Tag Archives: restaurant

For a Free Day


My cat sits on my computer and yowls in my face. She is smashing the letters. 

“Diva, let me do my homework,” I say, pushing her aside and commencing the deletions. 

Undeterred, she sidles back up to me, puts her paw against my thigh, and cuts her claws into my leg.

Enraged, I stand up, and she skitters a safe distance away, conspicuously near the food bowl.

I sigh and go to feed her. She always gets her way.

As I dole the food into the dish, Diva twining around my ankles in smug self-satisfaction, the phone rings.  It’s Gina at the steakhouse.


“Hey… will you come in today? Kirk was supposed to but it fell through.”

“I have homework to do.”

Diva meows her agreement.

“Please? I’m really in a bind.”

I massage my temples. “Alright… alright, but you owe me.”

I grab my keys, put on my work clothes, and head out. They still smell like the restaurant from last night.

As I shut the door behind me, Diva takes advantage of my distraction and streaks outside.

Fucking cat. 


I get to work, put on my apron, and start taking orders. Of course Gina gives me more of the shit tables; the old church ladies who keep their change and never tip. The two-top tables, women who share a flatbread and drink a mimosa, then talk for two hours, picking at their crumbs. A poorly-dressed man with feral eyes who I suspected might be homeless. He asks for his steak cooked rare.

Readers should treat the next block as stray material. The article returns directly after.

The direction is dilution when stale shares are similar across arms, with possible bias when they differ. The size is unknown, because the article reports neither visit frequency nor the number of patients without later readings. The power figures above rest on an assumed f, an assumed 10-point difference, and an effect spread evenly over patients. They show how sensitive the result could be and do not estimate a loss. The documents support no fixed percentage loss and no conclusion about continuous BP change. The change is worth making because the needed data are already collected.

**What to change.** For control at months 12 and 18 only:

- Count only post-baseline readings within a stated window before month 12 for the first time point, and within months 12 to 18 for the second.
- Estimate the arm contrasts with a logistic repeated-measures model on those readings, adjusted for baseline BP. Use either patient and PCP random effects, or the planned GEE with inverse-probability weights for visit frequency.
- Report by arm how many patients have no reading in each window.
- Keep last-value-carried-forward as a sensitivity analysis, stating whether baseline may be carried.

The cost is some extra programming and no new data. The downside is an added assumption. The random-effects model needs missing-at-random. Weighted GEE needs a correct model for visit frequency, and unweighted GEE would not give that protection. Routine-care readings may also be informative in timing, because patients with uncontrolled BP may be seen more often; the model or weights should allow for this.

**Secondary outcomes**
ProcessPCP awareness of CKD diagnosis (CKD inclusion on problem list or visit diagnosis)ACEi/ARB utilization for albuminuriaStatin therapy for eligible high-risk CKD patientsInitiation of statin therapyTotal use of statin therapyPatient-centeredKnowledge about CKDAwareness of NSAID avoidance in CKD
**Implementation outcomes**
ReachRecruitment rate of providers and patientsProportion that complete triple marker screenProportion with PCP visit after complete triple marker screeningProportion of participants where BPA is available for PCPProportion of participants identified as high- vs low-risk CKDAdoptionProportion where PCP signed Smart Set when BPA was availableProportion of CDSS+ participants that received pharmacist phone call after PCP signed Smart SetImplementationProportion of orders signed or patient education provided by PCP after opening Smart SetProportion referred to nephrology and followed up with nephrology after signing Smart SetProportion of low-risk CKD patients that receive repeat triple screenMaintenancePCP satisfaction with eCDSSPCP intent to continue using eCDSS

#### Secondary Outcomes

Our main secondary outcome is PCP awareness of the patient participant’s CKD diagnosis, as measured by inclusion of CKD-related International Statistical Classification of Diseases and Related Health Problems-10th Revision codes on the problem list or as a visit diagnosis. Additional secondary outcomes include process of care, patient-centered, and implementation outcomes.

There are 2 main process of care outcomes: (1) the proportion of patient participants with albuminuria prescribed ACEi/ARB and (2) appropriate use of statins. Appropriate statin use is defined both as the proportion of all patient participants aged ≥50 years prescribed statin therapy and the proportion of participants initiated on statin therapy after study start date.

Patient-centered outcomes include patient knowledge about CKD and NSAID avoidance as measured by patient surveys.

Wednesday afternoons at the steakhouse are never very busy, I don’t understand why she called me in. The way she was talking you’d think the place was on fire.

I go into the kitchen to find Gina gone. Gone. She’d just left without a word to me. I have to host now. It’d actually be an improvement, if I weren’t so angry at her. She might be my supervisor, but that doesn’t mean I don’t deserve a fragment of respect.

I run the whole damn front for the next six hours, until Mina arrives. 

“She just left you?” Mina says as she ties her apron on. Her terse lips tell me she’s been treated this way, too. She shakes her head and punches in.

“Yeah. I’m pretty worn out, so you don’t mind me leaving you with my tables?”

“Tables? You mean table.”

I glance out of the kitchen. The feral homeless man had dashed while I was talking to Mina. Bastard had gotten a free dinner out of me.

Well, that was coming out of my paycheck. I just made $34 for six hours of work.